General Info for Big Bend National Park
Big Bend is located in the the southwest part of the big ol’ state of Texas. It’s remote so you’ll need to do a little planning in order to have fun, but it’s totally worth the drive. (Marfa and Marathon, where this tiny Target are located, are good places to stop the night before your Big Bend adventure.)
What’s so great about it? Well, for starters, it has both desert, mountains, the Rio Grande and over 800,000 acres (801,163 to be exact) for you to explore. In addition, it’s the 15th largest park in the NPS system!
There are 5 visitor centers in Big Bend:
This visitor center is located at the northern most entrance to Big Bend.
Castolon is located on the west side near the Rio Grande but is closed in the summer (the store is open all year.)
Chisos Basin is centrally located and is one of two visitor centers with wifi. It’s also where the lodge is.
Panther Junction is also home to Park Headquarters.
Rio Grande Village is the eastern-most closed in the summer but like Castolon, the store is open all year. There is also wifi at this site.
There are bears and mountain lions in this park so store your food safely! For more info on bear safety, head here.
A fishing license is not required but a free permit is. They can be obtained at any ranger station.
Pets are not allowed on the trails or or on the river. They must be on a leash no longer than 6 feet long.
Drones are not allowed.
Though this area is rich with fossils and artifacts, you are not allowed to take or collects plants, animals, rocks or arrowheads. In addition, you may not dig to look for these items.
Did you know that the deepest channel of the Rio Grande river acts was the international border between the US and Mexico? You don’t need a passport to go out on the river. Here’s what the NPS newspaper, the Paisano has to say:
“Passports are not currently required for river trips, but stepping onto the Mexican bank of the river, then returning to the U.S., constitutes an illegal border crossing. U.S. Border Patrol allows for exceptions to be made under emergency situations only, i.e., scouting, portaging or lining.”
To go across the border into Mexico
ou can use the Boquillas Port of Entry. It is open Wednesdays to Sundays from 9:00am – 6:00pm in the summer and 8:00am to 5:00pm in the winter. Passports are required for everyone however kids under 16 with US and Canadian citizenship can get across with just a birth certificate or another form of citizenship.
After going through the Port of Entry you can either take a ferry for a small fee or walk across. From there, you can walk to the nearby village which is about a quarter of a mile away or get a ride for another fee on a horse or in a car. Upon arriving in Boquillas you must check in with Mexican immigration. If you want to stay overnight you will need to apply for a temporary visa.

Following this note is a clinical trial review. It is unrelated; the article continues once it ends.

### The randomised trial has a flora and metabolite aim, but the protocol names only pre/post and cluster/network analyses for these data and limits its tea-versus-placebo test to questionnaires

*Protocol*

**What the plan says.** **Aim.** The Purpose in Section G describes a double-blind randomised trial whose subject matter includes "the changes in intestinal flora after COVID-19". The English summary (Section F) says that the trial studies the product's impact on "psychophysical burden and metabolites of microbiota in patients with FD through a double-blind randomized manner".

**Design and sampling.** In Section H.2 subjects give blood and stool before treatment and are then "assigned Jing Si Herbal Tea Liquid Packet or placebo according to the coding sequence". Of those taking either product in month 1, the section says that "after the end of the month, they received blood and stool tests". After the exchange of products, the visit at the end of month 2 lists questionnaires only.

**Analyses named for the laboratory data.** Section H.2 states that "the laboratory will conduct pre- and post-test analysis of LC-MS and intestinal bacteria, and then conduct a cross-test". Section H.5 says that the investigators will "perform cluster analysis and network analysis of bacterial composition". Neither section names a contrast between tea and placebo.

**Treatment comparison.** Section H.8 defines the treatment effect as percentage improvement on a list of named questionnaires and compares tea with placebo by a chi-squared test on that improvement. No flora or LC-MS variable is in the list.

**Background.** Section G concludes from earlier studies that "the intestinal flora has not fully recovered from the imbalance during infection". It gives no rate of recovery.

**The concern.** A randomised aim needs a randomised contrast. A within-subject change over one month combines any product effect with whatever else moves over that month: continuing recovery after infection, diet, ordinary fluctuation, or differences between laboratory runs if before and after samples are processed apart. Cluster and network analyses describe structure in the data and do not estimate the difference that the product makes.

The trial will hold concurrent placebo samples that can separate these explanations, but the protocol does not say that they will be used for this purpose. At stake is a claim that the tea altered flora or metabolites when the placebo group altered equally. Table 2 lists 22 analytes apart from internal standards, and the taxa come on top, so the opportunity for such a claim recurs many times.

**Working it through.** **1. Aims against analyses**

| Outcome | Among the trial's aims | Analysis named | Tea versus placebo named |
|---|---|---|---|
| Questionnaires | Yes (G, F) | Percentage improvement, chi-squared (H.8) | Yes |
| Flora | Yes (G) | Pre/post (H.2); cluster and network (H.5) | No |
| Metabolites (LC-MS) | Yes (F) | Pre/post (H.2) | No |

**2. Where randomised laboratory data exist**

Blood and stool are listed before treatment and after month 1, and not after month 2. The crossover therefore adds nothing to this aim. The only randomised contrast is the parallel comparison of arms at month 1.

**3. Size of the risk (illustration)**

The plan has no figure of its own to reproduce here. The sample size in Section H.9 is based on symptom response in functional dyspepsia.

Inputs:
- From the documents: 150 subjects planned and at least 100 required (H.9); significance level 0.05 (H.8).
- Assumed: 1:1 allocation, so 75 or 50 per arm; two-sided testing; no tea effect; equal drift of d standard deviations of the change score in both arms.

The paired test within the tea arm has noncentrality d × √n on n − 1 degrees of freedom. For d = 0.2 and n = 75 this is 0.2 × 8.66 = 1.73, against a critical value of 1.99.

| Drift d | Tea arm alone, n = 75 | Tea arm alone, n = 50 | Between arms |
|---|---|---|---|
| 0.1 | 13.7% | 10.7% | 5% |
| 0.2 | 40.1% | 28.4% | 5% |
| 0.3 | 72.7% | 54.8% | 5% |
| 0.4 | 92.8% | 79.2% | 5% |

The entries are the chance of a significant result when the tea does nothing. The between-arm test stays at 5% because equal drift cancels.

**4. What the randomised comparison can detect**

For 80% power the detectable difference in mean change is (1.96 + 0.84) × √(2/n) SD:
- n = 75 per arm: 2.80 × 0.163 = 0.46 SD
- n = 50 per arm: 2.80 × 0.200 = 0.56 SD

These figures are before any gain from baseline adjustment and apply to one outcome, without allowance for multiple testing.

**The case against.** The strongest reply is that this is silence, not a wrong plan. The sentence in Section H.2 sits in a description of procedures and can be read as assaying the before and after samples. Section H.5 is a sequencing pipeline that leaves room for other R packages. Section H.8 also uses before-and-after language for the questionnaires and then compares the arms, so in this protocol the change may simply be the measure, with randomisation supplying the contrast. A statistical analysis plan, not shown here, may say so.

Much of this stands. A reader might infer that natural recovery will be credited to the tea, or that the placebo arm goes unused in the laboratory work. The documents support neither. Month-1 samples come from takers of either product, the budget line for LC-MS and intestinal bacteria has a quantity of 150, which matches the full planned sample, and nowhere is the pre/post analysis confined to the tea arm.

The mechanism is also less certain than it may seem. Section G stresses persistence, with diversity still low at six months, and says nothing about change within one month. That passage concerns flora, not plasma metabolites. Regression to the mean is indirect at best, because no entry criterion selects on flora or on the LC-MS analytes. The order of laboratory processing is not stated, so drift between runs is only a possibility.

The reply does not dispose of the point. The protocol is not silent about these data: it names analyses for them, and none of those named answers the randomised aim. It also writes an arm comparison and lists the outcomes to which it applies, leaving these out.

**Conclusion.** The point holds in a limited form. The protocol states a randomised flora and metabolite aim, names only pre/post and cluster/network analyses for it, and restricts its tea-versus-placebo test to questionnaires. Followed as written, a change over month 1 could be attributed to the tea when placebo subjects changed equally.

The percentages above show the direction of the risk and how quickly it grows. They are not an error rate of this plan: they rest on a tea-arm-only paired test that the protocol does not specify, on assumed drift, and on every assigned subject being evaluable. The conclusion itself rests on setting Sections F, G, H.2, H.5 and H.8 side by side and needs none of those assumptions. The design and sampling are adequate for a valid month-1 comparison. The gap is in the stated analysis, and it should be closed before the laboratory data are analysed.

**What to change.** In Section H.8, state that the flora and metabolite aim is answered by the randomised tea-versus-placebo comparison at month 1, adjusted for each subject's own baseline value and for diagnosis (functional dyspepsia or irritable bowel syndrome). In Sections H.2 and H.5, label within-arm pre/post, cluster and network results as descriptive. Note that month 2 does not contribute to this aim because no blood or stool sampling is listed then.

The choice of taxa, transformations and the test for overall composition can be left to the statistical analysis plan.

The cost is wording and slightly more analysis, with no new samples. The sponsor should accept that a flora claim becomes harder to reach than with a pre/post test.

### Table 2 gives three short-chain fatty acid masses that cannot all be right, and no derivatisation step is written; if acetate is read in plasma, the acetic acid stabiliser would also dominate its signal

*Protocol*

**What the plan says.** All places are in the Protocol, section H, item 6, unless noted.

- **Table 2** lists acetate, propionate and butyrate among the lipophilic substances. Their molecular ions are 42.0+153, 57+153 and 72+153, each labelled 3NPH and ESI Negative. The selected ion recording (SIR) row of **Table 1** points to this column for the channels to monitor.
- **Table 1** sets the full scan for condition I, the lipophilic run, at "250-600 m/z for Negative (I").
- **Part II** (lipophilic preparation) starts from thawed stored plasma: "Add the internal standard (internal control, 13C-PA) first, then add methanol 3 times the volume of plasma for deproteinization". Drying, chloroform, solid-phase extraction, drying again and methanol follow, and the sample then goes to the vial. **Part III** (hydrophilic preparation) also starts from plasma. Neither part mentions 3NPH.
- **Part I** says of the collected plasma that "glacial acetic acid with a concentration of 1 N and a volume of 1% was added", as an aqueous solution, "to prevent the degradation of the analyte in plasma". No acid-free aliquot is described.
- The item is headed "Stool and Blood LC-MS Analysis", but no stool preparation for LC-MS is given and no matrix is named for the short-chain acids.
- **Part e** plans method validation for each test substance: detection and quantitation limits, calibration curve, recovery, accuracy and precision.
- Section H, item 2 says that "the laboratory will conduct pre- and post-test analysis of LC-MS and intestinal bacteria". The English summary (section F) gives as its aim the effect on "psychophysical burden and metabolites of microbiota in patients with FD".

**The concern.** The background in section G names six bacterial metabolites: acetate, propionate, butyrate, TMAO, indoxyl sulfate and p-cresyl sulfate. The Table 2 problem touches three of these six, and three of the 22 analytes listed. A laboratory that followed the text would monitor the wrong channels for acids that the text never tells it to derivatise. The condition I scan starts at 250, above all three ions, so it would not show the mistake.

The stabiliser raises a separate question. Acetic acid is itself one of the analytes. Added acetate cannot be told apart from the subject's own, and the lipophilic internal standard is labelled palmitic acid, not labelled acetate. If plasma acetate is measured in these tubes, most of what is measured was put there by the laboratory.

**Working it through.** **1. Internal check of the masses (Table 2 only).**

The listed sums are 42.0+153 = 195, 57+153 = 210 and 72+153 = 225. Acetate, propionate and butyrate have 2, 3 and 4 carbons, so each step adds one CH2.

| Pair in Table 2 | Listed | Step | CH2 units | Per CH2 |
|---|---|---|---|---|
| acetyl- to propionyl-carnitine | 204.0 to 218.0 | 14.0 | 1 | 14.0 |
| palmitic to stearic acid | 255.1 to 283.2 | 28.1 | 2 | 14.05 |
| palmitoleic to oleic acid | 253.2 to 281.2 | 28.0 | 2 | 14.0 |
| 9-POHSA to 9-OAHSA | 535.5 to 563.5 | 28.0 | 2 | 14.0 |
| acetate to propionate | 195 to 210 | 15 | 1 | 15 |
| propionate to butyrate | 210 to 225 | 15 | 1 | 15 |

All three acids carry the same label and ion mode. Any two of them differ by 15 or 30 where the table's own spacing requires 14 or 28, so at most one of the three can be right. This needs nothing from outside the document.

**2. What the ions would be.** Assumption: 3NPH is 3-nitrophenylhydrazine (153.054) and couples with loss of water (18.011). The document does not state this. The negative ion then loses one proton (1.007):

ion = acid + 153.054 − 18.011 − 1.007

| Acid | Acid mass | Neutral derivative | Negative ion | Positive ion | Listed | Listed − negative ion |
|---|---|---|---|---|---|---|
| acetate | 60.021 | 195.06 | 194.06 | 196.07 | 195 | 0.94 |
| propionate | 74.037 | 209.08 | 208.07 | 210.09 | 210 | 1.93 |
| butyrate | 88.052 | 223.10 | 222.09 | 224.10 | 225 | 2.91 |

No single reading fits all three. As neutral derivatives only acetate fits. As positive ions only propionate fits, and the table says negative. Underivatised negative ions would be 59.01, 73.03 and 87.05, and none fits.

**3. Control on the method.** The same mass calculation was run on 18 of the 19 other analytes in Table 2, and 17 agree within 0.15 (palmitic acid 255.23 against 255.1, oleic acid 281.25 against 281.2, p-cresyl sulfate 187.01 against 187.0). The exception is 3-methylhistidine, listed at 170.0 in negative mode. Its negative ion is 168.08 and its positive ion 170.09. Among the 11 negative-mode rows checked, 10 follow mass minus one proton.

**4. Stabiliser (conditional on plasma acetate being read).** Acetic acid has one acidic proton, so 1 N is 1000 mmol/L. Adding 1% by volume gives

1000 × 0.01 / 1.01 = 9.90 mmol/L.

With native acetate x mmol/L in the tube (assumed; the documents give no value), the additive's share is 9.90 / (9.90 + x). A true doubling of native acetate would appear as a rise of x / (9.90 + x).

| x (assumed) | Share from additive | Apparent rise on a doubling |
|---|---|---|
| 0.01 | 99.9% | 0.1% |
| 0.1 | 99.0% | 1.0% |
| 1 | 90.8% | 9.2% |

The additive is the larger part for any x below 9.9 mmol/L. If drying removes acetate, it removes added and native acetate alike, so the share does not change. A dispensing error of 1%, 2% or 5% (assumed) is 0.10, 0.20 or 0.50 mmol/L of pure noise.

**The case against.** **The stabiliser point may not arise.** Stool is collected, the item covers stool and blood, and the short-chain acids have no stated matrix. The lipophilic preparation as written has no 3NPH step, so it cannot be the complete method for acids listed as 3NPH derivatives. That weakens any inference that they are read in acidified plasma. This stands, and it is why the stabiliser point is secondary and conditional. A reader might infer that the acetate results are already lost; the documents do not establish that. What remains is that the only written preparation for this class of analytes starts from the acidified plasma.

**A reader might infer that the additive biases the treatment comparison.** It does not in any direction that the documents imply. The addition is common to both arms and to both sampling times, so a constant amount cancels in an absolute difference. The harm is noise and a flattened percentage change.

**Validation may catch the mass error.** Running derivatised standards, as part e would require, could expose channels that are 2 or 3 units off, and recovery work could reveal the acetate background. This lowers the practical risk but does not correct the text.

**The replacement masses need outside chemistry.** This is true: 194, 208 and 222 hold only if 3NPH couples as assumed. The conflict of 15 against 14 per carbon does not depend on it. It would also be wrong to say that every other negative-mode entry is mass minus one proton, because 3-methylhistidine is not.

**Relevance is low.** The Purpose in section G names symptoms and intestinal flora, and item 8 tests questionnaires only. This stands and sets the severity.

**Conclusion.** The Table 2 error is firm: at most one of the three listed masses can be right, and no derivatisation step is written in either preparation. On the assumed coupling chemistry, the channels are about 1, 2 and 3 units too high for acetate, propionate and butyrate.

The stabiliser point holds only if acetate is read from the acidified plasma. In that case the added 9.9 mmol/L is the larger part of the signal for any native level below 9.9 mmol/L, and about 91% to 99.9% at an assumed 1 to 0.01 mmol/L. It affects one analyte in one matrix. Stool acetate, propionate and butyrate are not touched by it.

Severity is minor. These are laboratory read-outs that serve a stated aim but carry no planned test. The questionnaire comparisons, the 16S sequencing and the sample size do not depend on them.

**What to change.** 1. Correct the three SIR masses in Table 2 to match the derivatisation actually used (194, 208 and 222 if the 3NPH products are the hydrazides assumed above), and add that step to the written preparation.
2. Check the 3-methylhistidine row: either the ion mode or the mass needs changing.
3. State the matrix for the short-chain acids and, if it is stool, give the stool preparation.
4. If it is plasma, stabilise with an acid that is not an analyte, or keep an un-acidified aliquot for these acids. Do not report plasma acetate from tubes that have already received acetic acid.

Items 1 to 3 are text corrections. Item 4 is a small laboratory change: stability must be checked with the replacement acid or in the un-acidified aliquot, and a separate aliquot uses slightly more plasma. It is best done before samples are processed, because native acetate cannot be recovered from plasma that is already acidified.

Big Bend National Park Phone Number
Best Things to Do in Big Bend National Park
Float the river!
There are 245 miles of the Rio Grande that are available for recreation. Be sure to get a river float permit before getting on the water.
Check out a canyon!
We love Dog Canyon Trail in particular which is located at the northern end of the park.
Bring a pair of binoculars and get still. There are over 450 birds species in this park to see!
Visit the new Fossil Bone exhibit.
There are all kinds of dinosaur bones and fossils, posters and life size replicas at this exhibit. We think this is a great place to visit at the beginning of your adventures because it gave us an entirely new appreciation for all that we were about to see in the park! It’s also self-guided which means you can go as fast or as slow as you want. In addition to having information with which to learn more about the park, there are also picnic tables, a vault toilet and a short trail that leads to an overlook as well as a small fossil-like playground for kids.
Hike to Balanced Rock
There are so many great trails in this park. In fact, there are over 200 miles of trails in Big Bend. One of our favorites hikes (and most instagrammed) is Balanced Rock. Though you’ll have to drive down a dirt road for about 45 minutes to access the trailhead, it’s worth it! The view from the top is amazing and the rock itself is really cool.
Visit the Hot Springs
The trail to the hot spring is only a quarter mile long. It’s totally worth it! The hot spring is semi-contained in some rocks but the entire spring and sitting area is actually in the Rio Grande! Use caution at all times, especially when the river is high.
Look at petroglyphs!
A 2.4 mile hike (4.8 miles roundtrip) to the Chimneys will lead you to some petroglyphs. They are located on the southern most chimney, about 3 feet high on the rock and visible (with some squinting) from the trail. If you go up close to see them, be sure not to touch them since the oils from your fingers can damage them.
See a sunrise or sunset at The Window.
This is an incredible place to see the day begin or end. The mountains literally create a picture window that frames the landscape behind it (and in front of it) so beautifully. The light is just magnificent as well. It was one of the best places we’ve ever seen a sunset. Don’t forget your camera!
Stay up, look up and stargaze.